God, the Sacraments of Penance and Holy Eucharist, a fervent devotion to the most Holy Mother of God” (Encyclical Letter on Sacred
Virginity, March 25, 1954).
IV. THE VIRTUE OF MODESTY
- This brings us to a consideration of the virtue of modesty in
the general scheme of virtues, and more especially as it relates to
the virtue of chastity.
The virtue of modesty, in general, may be described as that virtue
which prompts us to be decorous, proper, and reserved, in the way
we ~ress, sta~d, . walk, sit – in general in the way we behave
exteriorly. This virtue of modesty bears a relation to other virtues
besi~es that of chastity, especially to the virtue of humility. In a
special manner, however, the virtue of modesty is particularly
regarded as tb guardian of chastity in thou~ht, word, and action.
St. Thomas says that it is the virtue by which we nghtiy regulate
our conduct in respect to those things that can lead to impure
thoughts, desires, and actions, in ourselves and in others. He says
that, while chastity deals with the regulation of difficult thin~s,
powerful passions and strong desires for pleasure, modesty deals ~1th
the regulation of easy things, the remote and proximate occasions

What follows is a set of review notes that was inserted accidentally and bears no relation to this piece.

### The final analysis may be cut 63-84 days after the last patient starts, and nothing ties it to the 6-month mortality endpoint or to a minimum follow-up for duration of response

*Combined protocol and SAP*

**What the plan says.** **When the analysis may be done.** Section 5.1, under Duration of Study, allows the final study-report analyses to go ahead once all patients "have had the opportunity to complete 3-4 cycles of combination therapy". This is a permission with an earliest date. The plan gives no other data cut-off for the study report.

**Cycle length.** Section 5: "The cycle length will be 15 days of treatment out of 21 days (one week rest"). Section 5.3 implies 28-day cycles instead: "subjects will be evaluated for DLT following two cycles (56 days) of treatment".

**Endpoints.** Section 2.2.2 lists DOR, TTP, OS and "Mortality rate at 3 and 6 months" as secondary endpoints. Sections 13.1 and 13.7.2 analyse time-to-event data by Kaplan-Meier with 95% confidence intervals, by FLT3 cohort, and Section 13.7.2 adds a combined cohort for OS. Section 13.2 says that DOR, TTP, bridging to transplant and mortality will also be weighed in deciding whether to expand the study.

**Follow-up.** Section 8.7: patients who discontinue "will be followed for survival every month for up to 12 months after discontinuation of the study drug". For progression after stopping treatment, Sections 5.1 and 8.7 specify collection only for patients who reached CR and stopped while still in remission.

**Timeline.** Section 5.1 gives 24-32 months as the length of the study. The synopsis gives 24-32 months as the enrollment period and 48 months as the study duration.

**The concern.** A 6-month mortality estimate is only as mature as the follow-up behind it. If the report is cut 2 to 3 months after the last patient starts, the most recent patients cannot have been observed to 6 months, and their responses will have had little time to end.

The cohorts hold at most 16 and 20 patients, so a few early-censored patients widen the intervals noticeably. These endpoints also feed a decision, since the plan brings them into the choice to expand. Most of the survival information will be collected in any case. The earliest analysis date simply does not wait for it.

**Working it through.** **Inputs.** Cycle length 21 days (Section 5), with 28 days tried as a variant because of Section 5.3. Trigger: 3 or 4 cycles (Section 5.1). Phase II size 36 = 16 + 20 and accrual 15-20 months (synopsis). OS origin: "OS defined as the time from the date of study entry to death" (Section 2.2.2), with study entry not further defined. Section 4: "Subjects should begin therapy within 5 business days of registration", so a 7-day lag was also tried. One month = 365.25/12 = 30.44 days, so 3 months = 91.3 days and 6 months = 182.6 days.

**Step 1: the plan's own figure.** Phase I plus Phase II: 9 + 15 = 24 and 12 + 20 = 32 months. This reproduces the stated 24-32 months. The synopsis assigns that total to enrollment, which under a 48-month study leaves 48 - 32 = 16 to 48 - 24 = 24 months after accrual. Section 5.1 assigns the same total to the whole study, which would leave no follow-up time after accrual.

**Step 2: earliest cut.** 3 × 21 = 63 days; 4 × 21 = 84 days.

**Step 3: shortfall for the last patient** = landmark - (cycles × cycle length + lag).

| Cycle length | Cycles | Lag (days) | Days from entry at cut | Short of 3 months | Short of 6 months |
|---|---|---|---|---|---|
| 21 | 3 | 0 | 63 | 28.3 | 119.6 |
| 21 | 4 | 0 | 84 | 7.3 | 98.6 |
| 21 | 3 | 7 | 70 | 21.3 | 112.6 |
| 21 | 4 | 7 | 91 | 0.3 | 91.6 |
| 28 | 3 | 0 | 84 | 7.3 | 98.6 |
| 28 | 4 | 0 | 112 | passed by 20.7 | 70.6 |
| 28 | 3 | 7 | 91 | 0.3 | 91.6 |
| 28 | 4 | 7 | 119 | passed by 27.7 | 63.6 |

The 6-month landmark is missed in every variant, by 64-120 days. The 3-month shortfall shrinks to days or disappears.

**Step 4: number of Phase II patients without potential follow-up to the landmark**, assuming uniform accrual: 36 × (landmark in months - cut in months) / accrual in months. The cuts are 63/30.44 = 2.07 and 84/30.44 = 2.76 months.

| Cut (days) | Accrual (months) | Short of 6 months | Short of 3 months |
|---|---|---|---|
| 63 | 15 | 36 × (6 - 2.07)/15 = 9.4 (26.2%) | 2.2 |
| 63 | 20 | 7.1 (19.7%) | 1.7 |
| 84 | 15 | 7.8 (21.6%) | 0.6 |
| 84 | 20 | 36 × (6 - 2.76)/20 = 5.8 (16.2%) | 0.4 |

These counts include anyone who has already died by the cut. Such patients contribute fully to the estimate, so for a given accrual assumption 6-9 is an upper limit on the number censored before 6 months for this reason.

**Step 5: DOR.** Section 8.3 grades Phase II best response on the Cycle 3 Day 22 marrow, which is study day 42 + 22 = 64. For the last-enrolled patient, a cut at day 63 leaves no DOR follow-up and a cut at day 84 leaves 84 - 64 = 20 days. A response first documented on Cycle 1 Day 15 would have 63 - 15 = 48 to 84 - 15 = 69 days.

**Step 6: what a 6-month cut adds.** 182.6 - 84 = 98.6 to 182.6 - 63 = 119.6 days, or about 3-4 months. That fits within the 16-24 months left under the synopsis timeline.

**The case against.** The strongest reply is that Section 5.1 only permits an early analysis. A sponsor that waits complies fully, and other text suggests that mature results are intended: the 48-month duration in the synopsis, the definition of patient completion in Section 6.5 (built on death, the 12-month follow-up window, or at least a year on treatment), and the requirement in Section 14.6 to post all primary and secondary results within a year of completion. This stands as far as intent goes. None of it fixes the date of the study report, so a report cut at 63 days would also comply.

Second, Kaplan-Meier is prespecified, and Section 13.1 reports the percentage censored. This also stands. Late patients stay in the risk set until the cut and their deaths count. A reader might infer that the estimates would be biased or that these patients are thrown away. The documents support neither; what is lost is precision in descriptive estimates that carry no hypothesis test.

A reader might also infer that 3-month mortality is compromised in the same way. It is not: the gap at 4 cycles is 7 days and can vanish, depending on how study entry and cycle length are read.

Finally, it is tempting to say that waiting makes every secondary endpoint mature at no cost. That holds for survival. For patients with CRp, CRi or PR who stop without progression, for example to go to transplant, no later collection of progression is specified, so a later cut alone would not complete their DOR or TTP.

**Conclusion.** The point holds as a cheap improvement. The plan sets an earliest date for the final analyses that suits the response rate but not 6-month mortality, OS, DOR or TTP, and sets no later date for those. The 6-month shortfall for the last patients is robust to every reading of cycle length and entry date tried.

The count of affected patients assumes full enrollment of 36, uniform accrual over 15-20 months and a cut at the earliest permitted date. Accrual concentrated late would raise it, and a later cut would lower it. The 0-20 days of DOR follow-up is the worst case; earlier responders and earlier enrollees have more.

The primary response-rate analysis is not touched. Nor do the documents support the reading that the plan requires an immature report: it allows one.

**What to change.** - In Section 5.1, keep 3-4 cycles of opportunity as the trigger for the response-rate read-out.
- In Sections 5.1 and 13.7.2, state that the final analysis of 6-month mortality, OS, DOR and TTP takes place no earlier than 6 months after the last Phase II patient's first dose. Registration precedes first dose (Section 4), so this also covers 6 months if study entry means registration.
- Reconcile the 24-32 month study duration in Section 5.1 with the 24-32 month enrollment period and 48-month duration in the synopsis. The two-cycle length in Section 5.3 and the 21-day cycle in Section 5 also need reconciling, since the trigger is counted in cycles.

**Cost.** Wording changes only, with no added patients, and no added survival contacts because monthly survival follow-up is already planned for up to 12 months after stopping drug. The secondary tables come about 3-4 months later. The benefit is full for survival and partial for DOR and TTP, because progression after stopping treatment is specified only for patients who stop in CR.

and conditions that lead to unholy desires. Thus we see that modesty
is a virtue allied to the virtue of temperance, or the general habit
It is this virtue of modesty, in its relation to chastity, which
prompted the Holy Father to address himself to the Bishops of
the world, through the Sacred Congregation of the Council, and to
remind them that “it is altogether imperative to admonish and
exhort, in whatever ways seem most apt, people of all stations, but
particularly youth, to avoid the dangers of this kind of vice which
is so directly opposed and potentially so hazardous to Christian
and civic virtue. ‘How beautiful then is modesty and what a gem
among virtues it is!’ Therefore, let it not be offended or violated
by the easy allurements and attractions of vices which arise from
that manner of dressing and from other actions what we have
mentioned above and which decent people can but lament.” Again,
in his encyclical letter on Holy Virginity, our Holy Father writes
about modesty: “Educators of the young would render a more valuable and useful service, if they would inculcate in youthful minds
the precepts of Christian modesty, which is so important for the
preservation of perfect chastity, and which is truly called the
prudence of chastity. For, modesty foresees threatening danger,
forbids us to expose ourselves to risks, demands the avoidance of